This morning I received a text from a friend asking if I had any interest in a “guest blogger” for my blog, as this is the day he and his family are moving out of our neighborhood. A few of my thoughts follow his note:
Goodbye to Dartmouth Green
Today I say goodbye to an old friend. In fact, it was a friend I thought I didn’t need. And since one thing I struggle at is goodbyes, I have borrowed my good friend Pat McBride’s blog to say a few words.
Karen, Brendan, Lauren, and I moved into Dartmouth Green in 2003 and today we set out on the next chapter of our life. To say it is bittersweet is an understatement.
Our introduction to Dartmouth Green was through Katie and Allen Clarke, who we had met in 1998 in baby class. Though we lost touch after our kids were born, we reconnected in 2000 when we realized we lived near each other in Harrisburg and, obviously, had identically aged sons.
In 2002, the Clarke’s announced they were moving and late that year moved into a new neighborhood called Dartmouth Green. I was not happy. We were close and we had so much in common. I truly believed we lost our only Harrisburg friends. I chalked it up to never getting close to new friends as adults, and vowed to keep the circle tight.
From the minute Katie and Allen moved in, they couldn’t stop gushing about the neighborhood and the new friends they had made. They pleaded with us to visit Begged us to tour the model home. Even volunteered to watch our kids while we met with the salesman.
I had no intention of moving there. We were East Shore people and that’s where we were staying. I distinctly remember telling Karen that I had all the friends I needed. But the Clarkes were relentless. Finally, we gave in and toured the model home. The house was great, but I wasn’t sold. Then we went to a party with Katie and Allen and I quickly realized something: this neighborhood was littered with people just like me. I knew then that this was the place for us.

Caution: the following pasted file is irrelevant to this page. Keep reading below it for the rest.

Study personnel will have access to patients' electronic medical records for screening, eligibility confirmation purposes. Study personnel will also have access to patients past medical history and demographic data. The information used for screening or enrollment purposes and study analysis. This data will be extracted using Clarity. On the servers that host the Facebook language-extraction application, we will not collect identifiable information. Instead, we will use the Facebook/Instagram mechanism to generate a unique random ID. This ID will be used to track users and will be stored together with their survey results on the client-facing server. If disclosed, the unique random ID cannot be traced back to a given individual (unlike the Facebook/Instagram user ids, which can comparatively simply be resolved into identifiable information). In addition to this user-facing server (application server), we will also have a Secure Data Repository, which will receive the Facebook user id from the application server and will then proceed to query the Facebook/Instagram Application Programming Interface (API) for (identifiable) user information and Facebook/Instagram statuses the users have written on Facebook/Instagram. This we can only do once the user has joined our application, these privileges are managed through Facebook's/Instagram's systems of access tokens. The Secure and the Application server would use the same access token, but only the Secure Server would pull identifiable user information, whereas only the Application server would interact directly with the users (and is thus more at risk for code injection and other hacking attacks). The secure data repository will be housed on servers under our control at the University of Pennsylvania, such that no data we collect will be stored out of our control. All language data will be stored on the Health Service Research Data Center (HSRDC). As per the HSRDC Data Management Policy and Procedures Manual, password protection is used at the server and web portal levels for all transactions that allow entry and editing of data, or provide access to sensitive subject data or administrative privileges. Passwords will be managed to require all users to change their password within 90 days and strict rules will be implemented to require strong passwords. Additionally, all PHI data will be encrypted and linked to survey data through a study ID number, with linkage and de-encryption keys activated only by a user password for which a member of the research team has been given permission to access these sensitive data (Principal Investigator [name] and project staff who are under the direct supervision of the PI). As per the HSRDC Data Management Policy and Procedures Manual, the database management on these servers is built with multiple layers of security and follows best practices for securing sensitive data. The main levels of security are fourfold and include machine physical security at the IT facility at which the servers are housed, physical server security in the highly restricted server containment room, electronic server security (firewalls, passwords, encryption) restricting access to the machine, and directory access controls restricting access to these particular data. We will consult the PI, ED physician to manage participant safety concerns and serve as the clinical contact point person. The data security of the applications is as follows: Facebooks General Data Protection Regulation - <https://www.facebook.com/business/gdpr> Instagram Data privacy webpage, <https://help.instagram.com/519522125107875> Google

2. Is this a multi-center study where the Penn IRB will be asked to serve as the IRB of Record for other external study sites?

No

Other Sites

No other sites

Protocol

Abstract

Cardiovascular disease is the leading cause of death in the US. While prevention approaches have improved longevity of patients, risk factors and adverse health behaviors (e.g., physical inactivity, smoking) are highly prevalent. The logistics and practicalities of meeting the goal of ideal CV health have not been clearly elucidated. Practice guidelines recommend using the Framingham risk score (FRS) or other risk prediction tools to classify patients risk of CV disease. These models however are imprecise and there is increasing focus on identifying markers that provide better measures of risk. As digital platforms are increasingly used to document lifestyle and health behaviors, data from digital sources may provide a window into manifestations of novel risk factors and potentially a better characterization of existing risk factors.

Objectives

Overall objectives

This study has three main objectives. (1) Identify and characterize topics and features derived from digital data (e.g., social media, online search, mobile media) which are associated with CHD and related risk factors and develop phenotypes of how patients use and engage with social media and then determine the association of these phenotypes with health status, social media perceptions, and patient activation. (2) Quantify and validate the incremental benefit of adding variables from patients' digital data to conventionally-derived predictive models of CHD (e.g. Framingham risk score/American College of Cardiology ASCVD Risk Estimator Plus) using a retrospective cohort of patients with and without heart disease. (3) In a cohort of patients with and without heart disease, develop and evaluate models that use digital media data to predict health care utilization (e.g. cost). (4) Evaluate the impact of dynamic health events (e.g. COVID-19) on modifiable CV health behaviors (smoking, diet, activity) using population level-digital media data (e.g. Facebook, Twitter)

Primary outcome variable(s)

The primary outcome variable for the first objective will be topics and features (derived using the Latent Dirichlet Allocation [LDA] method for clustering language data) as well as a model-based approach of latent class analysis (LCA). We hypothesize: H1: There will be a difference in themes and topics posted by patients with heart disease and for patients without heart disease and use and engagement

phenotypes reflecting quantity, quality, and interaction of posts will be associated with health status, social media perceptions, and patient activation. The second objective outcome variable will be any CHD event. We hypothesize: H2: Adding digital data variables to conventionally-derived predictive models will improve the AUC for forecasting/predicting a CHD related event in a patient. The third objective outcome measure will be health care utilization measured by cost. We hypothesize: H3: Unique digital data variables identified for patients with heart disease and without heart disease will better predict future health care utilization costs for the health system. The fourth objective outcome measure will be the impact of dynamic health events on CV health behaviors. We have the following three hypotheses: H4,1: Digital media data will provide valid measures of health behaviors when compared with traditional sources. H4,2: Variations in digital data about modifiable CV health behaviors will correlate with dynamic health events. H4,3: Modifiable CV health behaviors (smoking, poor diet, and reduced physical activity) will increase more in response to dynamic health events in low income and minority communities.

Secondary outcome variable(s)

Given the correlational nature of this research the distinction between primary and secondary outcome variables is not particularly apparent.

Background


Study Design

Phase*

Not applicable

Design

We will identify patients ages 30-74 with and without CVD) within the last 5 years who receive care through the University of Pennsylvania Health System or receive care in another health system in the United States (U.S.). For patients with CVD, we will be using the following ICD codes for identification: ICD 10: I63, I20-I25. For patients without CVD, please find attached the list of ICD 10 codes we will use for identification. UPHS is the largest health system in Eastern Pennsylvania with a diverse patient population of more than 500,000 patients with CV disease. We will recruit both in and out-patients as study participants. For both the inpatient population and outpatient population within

In August 2003, we moved in. I should have known how things would go when Allen delivered beer to the house in a babyseat on his bike, only to sit in my kitchen and drink it with another neighbor, Ted Seeber, who had wondered in, while I unloaded boxes.
In the months and years that followed, we all grew up together. It seemed everywhere we looked, there was another young family with young children popping up. The neighborhood soon became a second family. There were parties and play dates. There were sleepovers and Super Bowls watched. Flashlight tag and beer bongs. Poker tournaments and Easter Egg Hunts. There were welcome to the neighborhood soirees and sad goodbye debacles. We celebrated more births than one can count and, sadly, we mourned losses together. But the amazing thing was how we all clicked. It was truly a family. Dysfunctional and unpredictable, of course, but name one family that isn’t.
So many of us didn’t have our own biological family in the area that we became each others’ families. Through the good times and the horrible times, we knew our friends were there. We laughed together and cried together. Our kids played and fought and played again. Lifelong friendships were made and that bond will never be broken. I never once worried about where my kids were because I knew there were 16 mothers watching them.
Looking back, it is almost unfathomable how many first time parents were raising toddlers. I don’t think any of us fully understood this parenting thing, except the wise old sage and his bride, who had already conquered that age of child. I cannot imagine how many calls Pat and Leigh McBride received seeking advice, asking overprotective questions, and just needing help in those early years.
We spent the very best years of our life in Dartmouth Green, with some of the very best friends we ever had. Every wonderful memory of our kids’ childhood will be centered around this neighborhood and the people in it.